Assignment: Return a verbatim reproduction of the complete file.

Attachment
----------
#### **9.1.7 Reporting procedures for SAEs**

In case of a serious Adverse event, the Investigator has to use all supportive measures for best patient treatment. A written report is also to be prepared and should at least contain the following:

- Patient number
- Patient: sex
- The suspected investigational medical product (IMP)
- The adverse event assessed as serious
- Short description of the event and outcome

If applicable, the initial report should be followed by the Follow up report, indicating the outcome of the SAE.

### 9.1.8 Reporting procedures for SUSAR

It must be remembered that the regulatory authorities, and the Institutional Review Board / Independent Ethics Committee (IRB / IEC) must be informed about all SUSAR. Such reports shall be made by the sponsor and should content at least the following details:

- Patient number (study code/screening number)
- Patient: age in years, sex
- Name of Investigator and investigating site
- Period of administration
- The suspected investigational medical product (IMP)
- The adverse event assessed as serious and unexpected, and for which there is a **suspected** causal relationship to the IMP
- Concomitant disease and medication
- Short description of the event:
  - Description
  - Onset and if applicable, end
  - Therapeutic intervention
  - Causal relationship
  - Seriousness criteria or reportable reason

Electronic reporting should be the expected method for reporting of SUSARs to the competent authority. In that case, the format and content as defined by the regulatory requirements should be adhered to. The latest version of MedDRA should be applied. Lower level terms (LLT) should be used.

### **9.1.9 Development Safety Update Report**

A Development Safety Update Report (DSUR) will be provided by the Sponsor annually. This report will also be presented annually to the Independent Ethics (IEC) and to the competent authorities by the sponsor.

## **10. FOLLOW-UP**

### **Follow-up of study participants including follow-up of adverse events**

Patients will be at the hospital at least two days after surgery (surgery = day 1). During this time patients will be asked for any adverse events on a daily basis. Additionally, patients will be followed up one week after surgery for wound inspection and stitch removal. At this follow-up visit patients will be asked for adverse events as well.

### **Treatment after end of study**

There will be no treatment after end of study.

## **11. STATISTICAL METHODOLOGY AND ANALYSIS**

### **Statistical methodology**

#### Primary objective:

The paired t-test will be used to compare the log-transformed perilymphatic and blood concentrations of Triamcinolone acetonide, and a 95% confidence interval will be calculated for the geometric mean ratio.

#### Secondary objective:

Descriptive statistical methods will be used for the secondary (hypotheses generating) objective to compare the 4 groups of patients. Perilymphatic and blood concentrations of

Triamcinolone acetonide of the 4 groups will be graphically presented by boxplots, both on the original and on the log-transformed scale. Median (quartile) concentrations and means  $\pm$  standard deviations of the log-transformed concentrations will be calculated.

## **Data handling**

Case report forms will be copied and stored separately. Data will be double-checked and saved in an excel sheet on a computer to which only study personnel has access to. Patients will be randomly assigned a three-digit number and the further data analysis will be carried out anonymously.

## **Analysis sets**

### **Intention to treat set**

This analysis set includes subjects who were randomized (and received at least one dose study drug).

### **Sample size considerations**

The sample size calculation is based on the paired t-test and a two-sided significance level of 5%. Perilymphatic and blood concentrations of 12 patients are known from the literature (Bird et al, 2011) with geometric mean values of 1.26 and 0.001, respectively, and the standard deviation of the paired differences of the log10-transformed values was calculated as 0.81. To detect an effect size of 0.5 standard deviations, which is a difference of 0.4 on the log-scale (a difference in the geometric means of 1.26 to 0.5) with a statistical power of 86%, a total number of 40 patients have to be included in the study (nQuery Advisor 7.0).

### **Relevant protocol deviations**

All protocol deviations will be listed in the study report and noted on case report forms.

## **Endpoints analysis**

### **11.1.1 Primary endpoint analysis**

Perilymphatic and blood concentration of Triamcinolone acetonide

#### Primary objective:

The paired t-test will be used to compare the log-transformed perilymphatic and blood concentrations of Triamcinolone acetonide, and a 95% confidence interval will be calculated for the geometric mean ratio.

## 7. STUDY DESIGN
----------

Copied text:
#### **9.1.7 Reporting procedures for SAEs**

In case of a serious Adverse event, the Investigator has to use all supportive measures for best patient treatment. A written report is also to be prepared and should at least contain the following:

- Patient number
- Patient: sex
- The suspected investigational medical product (IMP)
- The adverse event assessed as serious
- Short description of the event and outcome

If applicable, the initial report should be followed by the Follow up report, indicating the outcome of the SAE.

### 9.1.8 Reporting procedures for SUSAR

It must be remembered that the regulatory authorities, and the Institutional Review Board / Independent Ethics Committee (IRB / IEC) must be informed about all SUSAR. Such reports shall be made by the sponsor and should content at least the following details:

- Patient number (study code/screening number)
- Patient: age in years, sex
- Name of Investigator and investigating site
- Period of administration
- The suspected investigational medical product (IMP)
- The adverse event assessed as serious and unexpected, and for which there is a **suspected** causal relationship to the IMP
- Concomitant disease and medication
- Short description of the event:
  - Description
  - Onset and if applicable, end
  - Therapeutic intervention
  - Causal relationship
  - Seriousness criteria or reportable reason

Electronic reporting should be the expected method for reporting of SUSARs to the competent authority. In that case, the format and content as defined by the regulatory requirements should be adhered to. The latest version of MedDRA should be applied. Lower level terms (LLT) should be used.

### **9.1.9 Development Safety Update Report**

A Development Safety Update Report (DSUR) will be provided by the Sponsor annually. This report will also be presented annually to the Independent Ethics (IEC) and to the competent authorities by the sponsor.

## **10. FOLLOW-UP**

### **Follow-up of study participants including follow-up of adverse events**

Patients will be at the hospital at least two days after surgery (surgery = day 1). During this time patients will be asked for any adverse events on a daily basis. Additionally, patients will be followed up one week after surgery for wound inspection and stitch removal. At this follow-up visit patients will be asked for adverse events as well.

### **Treatment after end of study**

There will be no treatment after end of study.

## **11. STATISTICAL METHODOLOGY AND ANALYSIS**

### **Statistical methodology**

#### Primary objective:

The paired t-test will be used to compare the log-transformed perilymphatic and blood concentrations of Triamcinolone acetonide, and a 95% confidence interval will be calculated for the geometric mean ratio.

#### Secondary objective:

Descriptive statistical methods will be used for the secondary (hypotheses generating) objective to compare the 4 groups of patients. Perilymphatic and blood concentrations of

Triamcinolone acetonide of the 4 groups will be graphically presented by boxplots, both on the original and on the log-transformed scale. Median (quartile) concentrations and means  $\pm$  standard deviations of the log-transformed concentrations will be calculated.

## **Data handling**

Case report forms will be copied and stored separately. Data will be double-checked and saved in an excel sheet on a computer to which only study personnel has access to. Patients will be randomly assigned a three-digit number and the further data analysis will be carried out anonymously.

## **Analysis sets**

### **Intention to treat set**

This analysis set includes subjects who were randomized (and received at least one dose study drug).

### **Sample size considerations**

The sample size calculation is based on the paired t-test and a two-sided significance level of 5%. Perilymphatic and blood concentrations of 12 patients are known from the literature (Bird et al, 2011) with geometric mean values of 1.26 and 0.001, respectively, and the standard deviation of the paired differences of the log10-transformed values was calculated as 0.81. To detect an effect size of 0.5 standard deviations, which is a difference of 0.4 on the log-scale (a difference in the geometric means of 1.26 to 0.5) with a statistical power of 86%, a total number of 40 patients have to be included in the study (nQuery Advisor 7.0).

### **Relevant protocol deviations**

All protocol deviations will be listed in the study report and noted on case report forms.

## **Endpoints analysis**

### **11.1.1 Primary endpoint analysis**

Perilymphatic and blood concentration of Triamcinolone acetonide

#### Primary objective:

The paired t-test will be used to compare the log-transformed perilymphatic and blood concentrations of Triamcinolone acetonide, and a 95% confidence interval will be calculated for the geometric mean ratio.

## 7. STUDY DESIGN